From: email@example.com (Mark Zenier)
Subject: Re: Chip Info AM9709CN through AM97C11CN
Date: Sat, 7 Dec 2002 19:18:02 GMT
Organization: Eskimo North www.eskimo.com (800) 246-6874
References: <3DEEBEC4.firstname.lastname@example.org> <3DF15843.email@example.com>
NNTP-Posting-Date: 7 Dec 2002 20:05:51 GMT
In article <3DF15843.firstname.lastname@example.org>,
Robert Strand wrote:
>> In the selection guide table in the 1980 National Linear book, The AM9709,
>> '10, '11, '12 are dual numbered as AH5009, '10, '11, '12. (That book
>> also says that the 1980 era datasheets for analog switches are in the
>> Special Functions and/or FET databooks). A shared datasheet for the
>> AH5010, '11, '12 is in the 1995 Data Acq. book, so the datasheet may be
>> on their web site.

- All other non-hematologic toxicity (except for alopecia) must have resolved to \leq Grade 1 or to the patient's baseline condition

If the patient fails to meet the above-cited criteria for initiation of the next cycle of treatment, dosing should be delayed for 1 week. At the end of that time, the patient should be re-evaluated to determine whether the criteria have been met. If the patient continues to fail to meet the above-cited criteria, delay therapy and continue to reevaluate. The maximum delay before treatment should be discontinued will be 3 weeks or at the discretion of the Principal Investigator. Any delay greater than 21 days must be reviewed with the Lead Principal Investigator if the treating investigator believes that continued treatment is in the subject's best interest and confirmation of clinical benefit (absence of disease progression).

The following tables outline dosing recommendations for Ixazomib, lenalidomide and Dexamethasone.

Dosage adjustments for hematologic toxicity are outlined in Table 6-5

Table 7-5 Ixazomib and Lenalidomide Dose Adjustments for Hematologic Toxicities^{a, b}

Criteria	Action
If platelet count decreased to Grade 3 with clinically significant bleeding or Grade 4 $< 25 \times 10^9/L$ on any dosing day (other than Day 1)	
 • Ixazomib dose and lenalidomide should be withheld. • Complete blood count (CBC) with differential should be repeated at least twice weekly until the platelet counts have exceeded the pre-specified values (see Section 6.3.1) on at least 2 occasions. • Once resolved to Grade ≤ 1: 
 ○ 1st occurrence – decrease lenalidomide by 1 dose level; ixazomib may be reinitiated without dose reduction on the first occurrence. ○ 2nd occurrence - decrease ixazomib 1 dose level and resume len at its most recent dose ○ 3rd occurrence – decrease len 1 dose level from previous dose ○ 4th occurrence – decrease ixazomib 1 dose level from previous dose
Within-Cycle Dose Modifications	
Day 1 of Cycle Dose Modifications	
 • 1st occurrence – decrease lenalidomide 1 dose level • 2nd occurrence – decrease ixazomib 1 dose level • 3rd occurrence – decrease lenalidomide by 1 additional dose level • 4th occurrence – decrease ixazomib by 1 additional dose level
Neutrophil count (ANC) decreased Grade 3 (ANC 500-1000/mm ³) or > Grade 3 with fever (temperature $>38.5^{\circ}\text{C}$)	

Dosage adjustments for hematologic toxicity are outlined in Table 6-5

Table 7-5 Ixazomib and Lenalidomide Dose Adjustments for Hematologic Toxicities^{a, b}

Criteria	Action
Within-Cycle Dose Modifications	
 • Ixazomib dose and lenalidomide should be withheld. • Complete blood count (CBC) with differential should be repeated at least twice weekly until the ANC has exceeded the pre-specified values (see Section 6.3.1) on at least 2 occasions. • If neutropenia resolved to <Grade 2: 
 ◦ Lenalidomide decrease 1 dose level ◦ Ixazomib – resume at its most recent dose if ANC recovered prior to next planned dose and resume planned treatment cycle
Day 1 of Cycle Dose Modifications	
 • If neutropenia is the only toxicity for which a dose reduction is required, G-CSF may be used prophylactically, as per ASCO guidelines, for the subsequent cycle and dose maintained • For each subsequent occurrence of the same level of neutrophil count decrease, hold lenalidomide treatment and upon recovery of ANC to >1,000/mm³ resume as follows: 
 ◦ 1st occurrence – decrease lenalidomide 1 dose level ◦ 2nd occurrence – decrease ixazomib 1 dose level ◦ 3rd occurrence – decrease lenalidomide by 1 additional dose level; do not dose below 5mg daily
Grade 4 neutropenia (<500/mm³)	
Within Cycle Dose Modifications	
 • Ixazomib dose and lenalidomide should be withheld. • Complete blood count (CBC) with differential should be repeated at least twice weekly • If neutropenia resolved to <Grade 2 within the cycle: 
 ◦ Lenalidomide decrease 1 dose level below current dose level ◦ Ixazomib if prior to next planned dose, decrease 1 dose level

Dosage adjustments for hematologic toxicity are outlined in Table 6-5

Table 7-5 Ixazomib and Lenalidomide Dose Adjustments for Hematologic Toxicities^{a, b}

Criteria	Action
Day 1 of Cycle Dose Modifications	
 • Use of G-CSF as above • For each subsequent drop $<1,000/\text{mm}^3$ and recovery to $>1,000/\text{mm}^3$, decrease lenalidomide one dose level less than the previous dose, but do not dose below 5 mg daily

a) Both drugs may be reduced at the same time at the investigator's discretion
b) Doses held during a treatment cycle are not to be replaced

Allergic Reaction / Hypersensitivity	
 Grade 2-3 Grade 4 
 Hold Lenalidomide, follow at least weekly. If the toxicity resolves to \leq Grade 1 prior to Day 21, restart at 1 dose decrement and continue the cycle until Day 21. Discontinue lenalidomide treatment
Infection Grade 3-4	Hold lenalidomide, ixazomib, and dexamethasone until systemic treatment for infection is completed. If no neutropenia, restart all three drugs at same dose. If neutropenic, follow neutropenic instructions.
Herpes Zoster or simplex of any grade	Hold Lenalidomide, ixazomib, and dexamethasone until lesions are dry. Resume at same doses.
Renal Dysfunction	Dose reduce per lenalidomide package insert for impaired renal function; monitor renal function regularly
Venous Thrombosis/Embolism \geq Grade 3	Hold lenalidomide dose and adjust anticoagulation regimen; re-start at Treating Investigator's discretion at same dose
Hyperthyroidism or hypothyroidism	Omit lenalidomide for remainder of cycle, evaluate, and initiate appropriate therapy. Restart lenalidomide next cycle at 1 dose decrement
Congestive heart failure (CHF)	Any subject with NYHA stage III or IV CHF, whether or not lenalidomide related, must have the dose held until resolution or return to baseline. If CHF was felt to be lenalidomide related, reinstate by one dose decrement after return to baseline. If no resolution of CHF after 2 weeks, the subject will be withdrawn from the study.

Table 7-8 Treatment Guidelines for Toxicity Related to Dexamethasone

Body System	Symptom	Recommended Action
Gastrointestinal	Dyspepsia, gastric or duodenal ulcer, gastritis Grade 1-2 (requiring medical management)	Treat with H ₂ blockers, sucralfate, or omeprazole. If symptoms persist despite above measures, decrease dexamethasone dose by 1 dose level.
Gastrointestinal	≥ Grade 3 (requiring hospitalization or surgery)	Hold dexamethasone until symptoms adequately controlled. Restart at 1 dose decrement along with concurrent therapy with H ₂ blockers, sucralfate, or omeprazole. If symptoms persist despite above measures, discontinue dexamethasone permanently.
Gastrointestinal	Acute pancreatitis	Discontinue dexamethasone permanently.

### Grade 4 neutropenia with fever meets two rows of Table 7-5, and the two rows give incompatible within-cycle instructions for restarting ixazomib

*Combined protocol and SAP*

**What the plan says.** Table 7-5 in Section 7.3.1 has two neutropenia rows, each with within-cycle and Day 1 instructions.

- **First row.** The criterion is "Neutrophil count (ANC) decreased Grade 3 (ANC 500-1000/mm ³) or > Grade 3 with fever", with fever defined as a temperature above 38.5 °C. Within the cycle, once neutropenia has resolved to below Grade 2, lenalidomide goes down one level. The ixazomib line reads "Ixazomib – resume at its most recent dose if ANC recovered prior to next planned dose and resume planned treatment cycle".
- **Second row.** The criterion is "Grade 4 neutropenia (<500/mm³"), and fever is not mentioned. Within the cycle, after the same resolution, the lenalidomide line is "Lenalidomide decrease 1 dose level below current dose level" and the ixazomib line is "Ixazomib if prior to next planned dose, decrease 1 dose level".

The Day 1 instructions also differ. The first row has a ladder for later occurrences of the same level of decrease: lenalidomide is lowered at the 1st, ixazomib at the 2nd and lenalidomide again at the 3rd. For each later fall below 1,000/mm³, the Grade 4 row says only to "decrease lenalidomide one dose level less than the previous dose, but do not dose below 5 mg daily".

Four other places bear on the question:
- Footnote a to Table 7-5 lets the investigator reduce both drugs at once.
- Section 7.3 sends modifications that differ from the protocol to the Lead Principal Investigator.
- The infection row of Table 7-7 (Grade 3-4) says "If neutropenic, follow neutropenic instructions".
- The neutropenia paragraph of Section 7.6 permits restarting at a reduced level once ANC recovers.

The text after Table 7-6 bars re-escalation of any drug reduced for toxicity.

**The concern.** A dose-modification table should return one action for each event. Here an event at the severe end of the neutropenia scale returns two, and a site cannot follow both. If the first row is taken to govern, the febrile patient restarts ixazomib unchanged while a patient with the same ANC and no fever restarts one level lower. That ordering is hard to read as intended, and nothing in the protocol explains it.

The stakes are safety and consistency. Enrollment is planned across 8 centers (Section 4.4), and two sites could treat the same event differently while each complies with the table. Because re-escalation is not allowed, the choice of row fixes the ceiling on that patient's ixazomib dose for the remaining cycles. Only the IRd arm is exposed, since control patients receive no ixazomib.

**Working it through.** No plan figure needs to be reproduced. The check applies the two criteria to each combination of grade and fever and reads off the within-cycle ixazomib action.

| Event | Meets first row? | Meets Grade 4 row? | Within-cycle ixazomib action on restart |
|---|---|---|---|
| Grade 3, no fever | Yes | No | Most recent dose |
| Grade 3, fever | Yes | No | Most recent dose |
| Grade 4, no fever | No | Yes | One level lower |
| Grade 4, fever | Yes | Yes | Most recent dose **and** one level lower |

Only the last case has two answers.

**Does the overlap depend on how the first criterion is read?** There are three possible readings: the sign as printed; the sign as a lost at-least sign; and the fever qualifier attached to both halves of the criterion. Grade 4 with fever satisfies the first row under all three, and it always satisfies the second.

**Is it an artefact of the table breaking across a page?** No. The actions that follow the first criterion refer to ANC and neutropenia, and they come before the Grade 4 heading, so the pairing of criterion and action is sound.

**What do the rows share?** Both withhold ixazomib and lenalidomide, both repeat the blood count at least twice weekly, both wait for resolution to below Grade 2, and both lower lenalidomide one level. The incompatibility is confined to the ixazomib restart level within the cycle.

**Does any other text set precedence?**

>Thanks for your help on this Mark, it's making more sense now. I have the
>AH5010,'11,'12 data sheet but wasn't sure if it was the same thing or a
>later similar device.
>> The AM97C09, 'C10, 'C11, 'C12 have seperate entries in the 1980 linear
>> databook table, with the logic drive level listed as CMOS.
>I'm still a little confused on the C's. The 1995 AH50xx data sheet shows
>the AH5010 and AH5012 being 5V logic, and the AH5011 being 15V logic (the
>AH5009 is no longer shown but was presumably 15V logic based on the missing
>table entry). Now, based on the 1980 info, AH5009=AM9709 and
>AH5011=AM9711, so this *implies* the AM9709 and AM9711 are also CMOS making
>the C versions AM97C09 and AM97C11 superfluous, which seems odd.
Ah, a flash of insight. Back then CMOS wasn't 5 volts. More like
anywhere in the range of 5-15 volts. Whereas TTL uses the 2.4 volt
threshold. Looking at the table, the C versions also use about 2/3
the power of the non-C parts. Anybody have the 1980 National Special
Functions databook? Or judging from the part numbers, a old AMD Linear
Mark Zenier email@example.com Washington State resident